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Wild weather plagues crops as demand surges

Wild weather plagues crops as demand surges

Water standing in field

Water runs through a field after a heavy rain in Downs in central Illinois.

The world is counting on farmers in North America for big harvests of everything from corn to canola this year. Due to weird weather patterns, growers will likely come up short.

The U.S. and Canada are seeing unusual variability in climate, with some crops withering from severe heat and drought while others see flooding. Meanwhile, demand is surging as economies recover from the coronavirus pandemic, so much so that every grain counts.

The culprit is an abnormal, high-pressure system that’s likely to remain in place during a key period of the growing season when plants are blooming and developing. It’s responsible for the hottest temperatures ever in the U.S. Pacific Northwest while forming a trough across the central U.S. that’s bringing rain showers.

The hot and arid conditions have moved east, spilling over into farming areas in the U.S. Plains and Canadian Prairies, hurting everything from spring wheat to canola used for cooking oil.

With output in major exporters like Brazil already diminished, the wild weather is contributing to more volatility in crop markets with canola prices hitting a record and spring wheat at multiyear highs.

“Rain, hail, drought, we’ve had it all,” said April Hemmes, a fourth-generation farmer in north central Iowa.

The biggest question on North America’s farm map is Iowa, the No. 1 U.S. corn producer and second-largest grower of soybeans. The current line dividing the drought danger zone from more “normal” weather runs right through the state, said Dan Hicks, meteorologist at Freese-Notis Weather in Des Moines.

While millions of acres of cropland in western Iowa are suffering from dry conditions, other farmers that did get rain saw a deluge, which put plants at risk during the biggest crop price rally in almost a decade.

Hemmes’ fields had such dry corn at the end of June that the leaves rolled up to conserve moisture.

Meanwhile, down in the southeastern part of the state near Ottumwa, Pat Swanson said rain at the end of June started out as a blessing. Then a hail storm followed by 6.5 inches of rain washed out the gravel road leading to her 2,000-acre soybean and corn farm that she runs with her husband, Don.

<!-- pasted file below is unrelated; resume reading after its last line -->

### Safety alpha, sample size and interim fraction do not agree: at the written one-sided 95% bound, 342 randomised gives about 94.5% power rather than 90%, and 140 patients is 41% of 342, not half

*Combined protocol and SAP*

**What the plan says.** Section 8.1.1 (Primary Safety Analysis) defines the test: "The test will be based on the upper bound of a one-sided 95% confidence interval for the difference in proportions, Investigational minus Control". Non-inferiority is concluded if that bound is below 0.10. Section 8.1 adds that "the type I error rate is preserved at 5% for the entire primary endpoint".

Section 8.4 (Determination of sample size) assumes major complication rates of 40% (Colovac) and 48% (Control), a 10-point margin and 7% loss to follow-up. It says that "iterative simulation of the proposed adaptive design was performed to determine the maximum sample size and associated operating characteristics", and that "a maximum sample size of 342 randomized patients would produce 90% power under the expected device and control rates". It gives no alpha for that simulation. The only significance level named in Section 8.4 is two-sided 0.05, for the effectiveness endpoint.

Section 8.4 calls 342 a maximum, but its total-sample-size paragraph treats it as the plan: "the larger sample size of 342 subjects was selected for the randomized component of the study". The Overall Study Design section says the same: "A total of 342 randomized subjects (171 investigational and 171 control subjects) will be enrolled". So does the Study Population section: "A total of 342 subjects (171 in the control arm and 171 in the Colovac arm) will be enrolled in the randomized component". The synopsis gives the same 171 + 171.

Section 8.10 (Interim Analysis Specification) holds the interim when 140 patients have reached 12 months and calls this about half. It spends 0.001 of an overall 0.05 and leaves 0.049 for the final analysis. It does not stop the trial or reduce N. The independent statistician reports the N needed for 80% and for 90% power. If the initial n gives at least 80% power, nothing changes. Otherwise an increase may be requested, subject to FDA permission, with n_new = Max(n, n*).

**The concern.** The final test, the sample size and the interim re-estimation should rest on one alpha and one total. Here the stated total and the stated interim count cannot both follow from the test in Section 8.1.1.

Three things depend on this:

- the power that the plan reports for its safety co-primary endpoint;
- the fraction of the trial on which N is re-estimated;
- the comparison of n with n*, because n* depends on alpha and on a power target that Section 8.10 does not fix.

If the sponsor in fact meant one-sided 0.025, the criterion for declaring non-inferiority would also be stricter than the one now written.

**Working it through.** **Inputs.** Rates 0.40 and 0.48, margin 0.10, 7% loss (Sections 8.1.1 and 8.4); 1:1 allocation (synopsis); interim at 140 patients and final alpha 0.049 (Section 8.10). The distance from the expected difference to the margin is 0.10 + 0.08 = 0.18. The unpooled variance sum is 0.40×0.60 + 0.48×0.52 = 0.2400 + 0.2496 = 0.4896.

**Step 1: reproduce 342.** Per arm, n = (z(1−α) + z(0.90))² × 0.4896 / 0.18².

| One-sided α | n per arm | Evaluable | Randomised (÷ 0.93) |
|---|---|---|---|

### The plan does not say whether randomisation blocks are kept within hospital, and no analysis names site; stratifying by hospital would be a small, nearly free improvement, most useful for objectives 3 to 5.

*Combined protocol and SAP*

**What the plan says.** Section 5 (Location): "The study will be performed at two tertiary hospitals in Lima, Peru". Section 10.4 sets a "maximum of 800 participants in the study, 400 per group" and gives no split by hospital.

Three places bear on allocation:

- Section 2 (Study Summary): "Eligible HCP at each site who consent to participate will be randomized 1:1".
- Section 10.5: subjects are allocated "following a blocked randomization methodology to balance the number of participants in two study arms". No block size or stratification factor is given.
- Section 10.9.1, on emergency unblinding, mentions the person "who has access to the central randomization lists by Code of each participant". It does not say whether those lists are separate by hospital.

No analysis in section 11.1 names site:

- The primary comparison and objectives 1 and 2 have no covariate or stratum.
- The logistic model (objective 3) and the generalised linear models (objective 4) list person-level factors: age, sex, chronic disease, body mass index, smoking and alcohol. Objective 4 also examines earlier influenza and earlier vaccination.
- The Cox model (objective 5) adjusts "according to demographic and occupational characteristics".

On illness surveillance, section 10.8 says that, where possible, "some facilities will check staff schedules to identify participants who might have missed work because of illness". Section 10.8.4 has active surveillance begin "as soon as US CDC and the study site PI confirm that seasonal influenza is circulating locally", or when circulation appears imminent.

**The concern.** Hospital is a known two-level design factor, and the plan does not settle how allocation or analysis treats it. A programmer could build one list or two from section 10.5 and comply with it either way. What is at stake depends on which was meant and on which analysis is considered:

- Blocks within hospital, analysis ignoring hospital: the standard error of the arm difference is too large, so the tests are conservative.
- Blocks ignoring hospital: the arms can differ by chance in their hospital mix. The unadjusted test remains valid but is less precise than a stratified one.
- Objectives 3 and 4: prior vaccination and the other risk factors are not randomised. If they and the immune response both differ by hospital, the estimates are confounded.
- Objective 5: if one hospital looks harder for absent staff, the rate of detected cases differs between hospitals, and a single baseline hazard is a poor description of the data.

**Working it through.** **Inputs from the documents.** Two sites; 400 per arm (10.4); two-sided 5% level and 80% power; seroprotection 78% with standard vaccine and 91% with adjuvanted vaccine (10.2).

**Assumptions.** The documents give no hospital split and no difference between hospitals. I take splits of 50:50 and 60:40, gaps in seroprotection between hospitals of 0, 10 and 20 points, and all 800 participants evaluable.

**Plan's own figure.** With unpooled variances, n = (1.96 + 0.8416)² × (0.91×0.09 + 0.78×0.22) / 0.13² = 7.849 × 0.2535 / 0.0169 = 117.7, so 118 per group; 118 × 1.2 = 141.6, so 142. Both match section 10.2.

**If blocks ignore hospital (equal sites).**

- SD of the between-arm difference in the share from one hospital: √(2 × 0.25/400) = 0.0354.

Parts of those fields “might not produce anything,” Swanson said.

Some farming towns in southern Minnesota, a major grower of wheat, corn and soybeans, are seeing the least rain since 2012 and the hottest temperatures in over a decade. In neighboring North Dakota, conditions of the spring wheat crop are the worst since 1988 in government data.

North Dakota farmer Paul Anderson, who last month ditched his struggling spring wheat in favor of corn, planted the corn seeds extra deep so the roots could reach subsoil moisture.

“Corn is hanging in there but we took extra precautions to get it in,” Anderson said.

Farmers on each side of the U.S.-Canada border are boosting plantings, spurred by high prices and dwindling inventories, but yields are suffering. Environment Canada has issued heat warnings throughout much of the western half of the country, even as far north as the Arctic circle.

The country, better known for its frigid winters, was bracing for a scorching week as the heat wave moves east into key agricultural provinces Alberta and Saskatchewan, major producers of canola. Temperatures are forecast to peak around 104° Fahrenheit by midweek.

“Fields are starting to bloom, which means bloom-blasting may occur, which is when canola flowers drop without developing into oilseeds,” said Keith Ferley, commodity futures specialist for RBC Dominion Securities Inc. in Winnipeg.

Temperatures of just 91° Fahrenheit could hurt yields, which is “almost a done deal,” said Chuck Penner, an analyst with LeftField Commodity Research in Winnipeg.

Swanson, who dealt with the floods, is farming in the only part of Iowa not currently affected by abnormal dryness or drought. She’s still nervous with arid conditions blanketing most of the state.

“You have to be optimistic or you would never farm,” she said.

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